Believing in Unicorns…and Valuing Them

This is a guest post from Rajan Pragani, an FDA scientist, as part of his final project the the NIH’s TECH 566 class . Dr. Pragani contributed to this blog post in his personal capacity. The views expressed are his own and do not necessarily represent the views of the U.S. Food and Drug Administration or the United States Government. Do you have a response to Rajan’s post? Respond in the comments section below.

rajanUnicorns, narwhals, and decacorns have all garnered recent attention for their frothy valuations. Once considered a rare find, unicorns (privately owned start-ups valued over $1 billion) now number 229 as of January 2016.1 The highest valued unicorns include famous tech stocks such as Uber ($62 billion), Airbnb ($25 billion), and Snapchat ($16 billion) but also include biotech companies such as Theranos ($9 billion), Intarcia Therapeutics ($5 billion), Moderna Therapeutics ($3 billion), and Oxford Nanopore ($1 billion).2 While these valuations are historically more normal for a publicly traded company, the large prevalence and size of unicorns have become a more recent phenomenon.

Private valuations of unicorn companies have come under scrutiny since the IPO of electronic payment provider Square.3 Worth $6 billion prior to going public, in 2015, Square went through an IPO at a valuation of $2.9 billion (a 52% reduction in value; Square’s current market cap is $4.0 billion). This has raised questions around the valuations of other privately held companies. For example, Snapchat and Dropbox have recently had their valuations lowered by more than 25% by Fidelity and Blackrock, respectively.3 Prominent industry leaders such as Bill Gates,4 Mark Cuban,5 and even SEC chair Mary Jo White6 have all sounded the alarm on these overvalued, illiquid private investments. Additionally, the current questions regarding company value is not directed toward companies that have developed problems related to their core business such as Theranos’s blood test irreproducibility,7 a more typical risk involved with early-stage investments. Rather, the general question of whether there is an across-the-board bubble in the current valuations of unicorns (many of which have little to no revenue) is being asked.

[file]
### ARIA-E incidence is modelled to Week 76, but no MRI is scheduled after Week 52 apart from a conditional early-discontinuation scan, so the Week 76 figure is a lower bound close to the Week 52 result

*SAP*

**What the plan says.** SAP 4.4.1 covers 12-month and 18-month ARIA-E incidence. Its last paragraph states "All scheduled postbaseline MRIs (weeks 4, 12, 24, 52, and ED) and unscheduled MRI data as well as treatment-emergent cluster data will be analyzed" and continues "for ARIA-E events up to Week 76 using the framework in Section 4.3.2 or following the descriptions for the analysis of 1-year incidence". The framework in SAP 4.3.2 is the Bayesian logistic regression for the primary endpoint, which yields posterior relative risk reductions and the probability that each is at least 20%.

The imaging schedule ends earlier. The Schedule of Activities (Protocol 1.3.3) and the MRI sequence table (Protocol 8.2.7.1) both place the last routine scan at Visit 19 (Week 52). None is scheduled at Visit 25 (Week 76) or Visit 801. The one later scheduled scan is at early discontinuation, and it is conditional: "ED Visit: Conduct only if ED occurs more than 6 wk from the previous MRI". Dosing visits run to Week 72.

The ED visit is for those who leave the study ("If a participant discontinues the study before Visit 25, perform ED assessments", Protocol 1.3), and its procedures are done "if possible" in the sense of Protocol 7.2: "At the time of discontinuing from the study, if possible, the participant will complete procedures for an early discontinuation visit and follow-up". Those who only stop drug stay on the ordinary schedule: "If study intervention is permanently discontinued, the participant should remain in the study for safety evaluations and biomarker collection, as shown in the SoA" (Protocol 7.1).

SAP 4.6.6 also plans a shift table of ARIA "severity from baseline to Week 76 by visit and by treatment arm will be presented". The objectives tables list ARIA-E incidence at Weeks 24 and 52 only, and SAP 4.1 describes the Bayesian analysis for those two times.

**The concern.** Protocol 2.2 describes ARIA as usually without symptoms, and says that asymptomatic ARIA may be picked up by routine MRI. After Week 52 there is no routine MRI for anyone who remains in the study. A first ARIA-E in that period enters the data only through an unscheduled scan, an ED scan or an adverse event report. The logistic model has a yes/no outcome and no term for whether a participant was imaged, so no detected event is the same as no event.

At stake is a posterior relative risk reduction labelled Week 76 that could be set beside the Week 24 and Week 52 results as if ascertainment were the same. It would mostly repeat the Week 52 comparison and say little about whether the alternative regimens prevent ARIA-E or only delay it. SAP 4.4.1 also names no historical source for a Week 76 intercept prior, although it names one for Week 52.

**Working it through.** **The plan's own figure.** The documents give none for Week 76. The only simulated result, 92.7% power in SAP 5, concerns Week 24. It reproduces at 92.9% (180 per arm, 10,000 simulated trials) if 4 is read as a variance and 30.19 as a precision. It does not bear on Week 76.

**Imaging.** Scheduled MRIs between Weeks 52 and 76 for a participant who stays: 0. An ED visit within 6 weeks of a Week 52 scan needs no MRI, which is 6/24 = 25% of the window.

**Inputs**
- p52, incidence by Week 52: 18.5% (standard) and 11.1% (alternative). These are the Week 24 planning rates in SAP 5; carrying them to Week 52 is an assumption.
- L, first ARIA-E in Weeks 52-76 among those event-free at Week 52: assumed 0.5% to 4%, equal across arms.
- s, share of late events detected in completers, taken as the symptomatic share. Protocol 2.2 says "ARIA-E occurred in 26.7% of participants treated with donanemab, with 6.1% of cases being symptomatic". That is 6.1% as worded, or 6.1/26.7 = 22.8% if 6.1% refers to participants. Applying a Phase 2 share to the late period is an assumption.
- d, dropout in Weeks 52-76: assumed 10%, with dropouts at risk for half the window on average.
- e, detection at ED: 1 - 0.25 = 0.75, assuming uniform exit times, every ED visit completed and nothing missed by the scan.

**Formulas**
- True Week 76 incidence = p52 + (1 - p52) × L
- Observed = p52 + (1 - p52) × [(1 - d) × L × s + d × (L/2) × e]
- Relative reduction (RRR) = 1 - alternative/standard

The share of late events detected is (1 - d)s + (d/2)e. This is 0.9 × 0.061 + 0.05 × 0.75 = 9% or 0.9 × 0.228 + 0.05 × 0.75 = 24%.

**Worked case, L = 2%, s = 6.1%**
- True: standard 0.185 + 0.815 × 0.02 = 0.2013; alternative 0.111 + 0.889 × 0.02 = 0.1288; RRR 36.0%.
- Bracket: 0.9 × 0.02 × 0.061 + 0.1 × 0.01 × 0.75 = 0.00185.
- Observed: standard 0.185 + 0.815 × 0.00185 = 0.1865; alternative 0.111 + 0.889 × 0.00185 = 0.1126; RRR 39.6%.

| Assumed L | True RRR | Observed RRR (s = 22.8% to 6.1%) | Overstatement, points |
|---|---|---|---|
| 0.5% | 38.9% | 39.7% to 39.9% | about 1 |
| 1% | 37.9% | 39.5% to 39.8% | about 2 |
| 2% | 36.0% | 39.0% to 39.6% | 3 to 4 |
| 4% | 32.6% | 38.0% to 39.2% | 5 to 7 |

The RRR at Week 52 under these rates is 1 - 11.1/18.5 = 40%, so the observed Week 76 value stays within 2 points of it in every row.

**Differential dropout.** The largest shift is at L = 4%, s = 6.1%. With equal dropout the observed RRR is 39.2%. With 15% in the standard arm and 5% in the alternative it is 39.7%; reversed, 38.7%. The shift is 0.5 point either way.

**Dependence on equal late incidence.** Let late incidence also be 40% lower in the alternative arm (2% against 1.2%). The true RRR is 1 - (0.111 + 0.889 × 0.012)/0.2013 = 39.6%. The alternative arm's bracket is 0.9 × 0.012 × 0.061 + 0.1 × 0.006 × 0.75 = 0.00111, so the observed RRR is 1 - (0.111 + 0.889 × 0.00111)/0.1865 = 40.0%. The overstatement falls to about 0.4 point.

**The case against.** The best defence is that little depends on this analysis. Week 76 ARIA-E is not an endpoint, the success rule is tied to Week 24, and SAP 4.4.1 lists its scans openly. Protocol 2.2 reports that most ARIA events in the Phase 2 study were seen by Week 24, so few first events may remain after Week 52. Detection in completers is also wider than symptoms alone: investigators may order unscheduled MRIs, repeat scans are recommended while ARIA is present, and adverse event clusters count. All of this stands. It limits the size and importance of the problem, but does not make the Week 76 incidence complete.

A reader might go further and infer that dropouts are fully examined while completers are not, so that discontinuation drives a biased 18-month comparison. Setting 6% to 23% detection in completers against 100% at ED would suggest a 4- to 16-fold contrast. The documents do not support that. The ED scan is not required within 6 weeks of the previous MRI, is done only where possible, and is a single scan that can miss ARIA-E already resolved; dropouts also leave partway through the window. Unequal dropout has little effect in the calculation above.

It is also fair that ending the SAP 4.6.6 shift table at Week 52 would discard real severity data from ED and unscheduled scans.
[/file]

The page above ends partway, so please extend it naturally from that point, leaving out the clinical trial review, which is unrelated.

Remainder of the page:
So, how do we get to such high valuations of private companies? Are these companies worth as much as they say? With regard to the fundamentals when valuing a private company, one generally examines the value of assets (physical, IP, principals, employees, customer network), market potential (market size, barrier to entry, competitors), and income valuation (future cash flow).8,9  Observing public companies in the same market and comparing operating margins, free-cash-flow, price-to-earnings, price-to-sales, price-to-book, price-to-free cash flow and EV/EBIDTA is also important in providing a frame of reference. Recent IPOs, acquisitions, and mergers of similar companies can play a similar role.

Private entities use these principles in addition to more subjective practices to trade smaller stakes in the private market.10  The value of these smaller stakes are often extrapolated to determine the overall company value. However, these smaller stakes can come with different provisions such as liquid preference (guarantee of initial investment plus a guaranteed return) and ratchet (new shares granted if future valuations are below price paid; this occurred with Square). These types of guarantees have the effect of propping up the equity price until the company goes public and shares are sold and valued without provisions. Additionally, self-promotion and the subjective nature of placing value (both internally and from analysts) can lead to an overvaluation of the company worth. Internal figures or analysts may hype a company in order to hit that $1 billion valuation target, increase the future IPO price, or increase the future acquisition price. The publicity around a new company can belie the true progress in product or service development.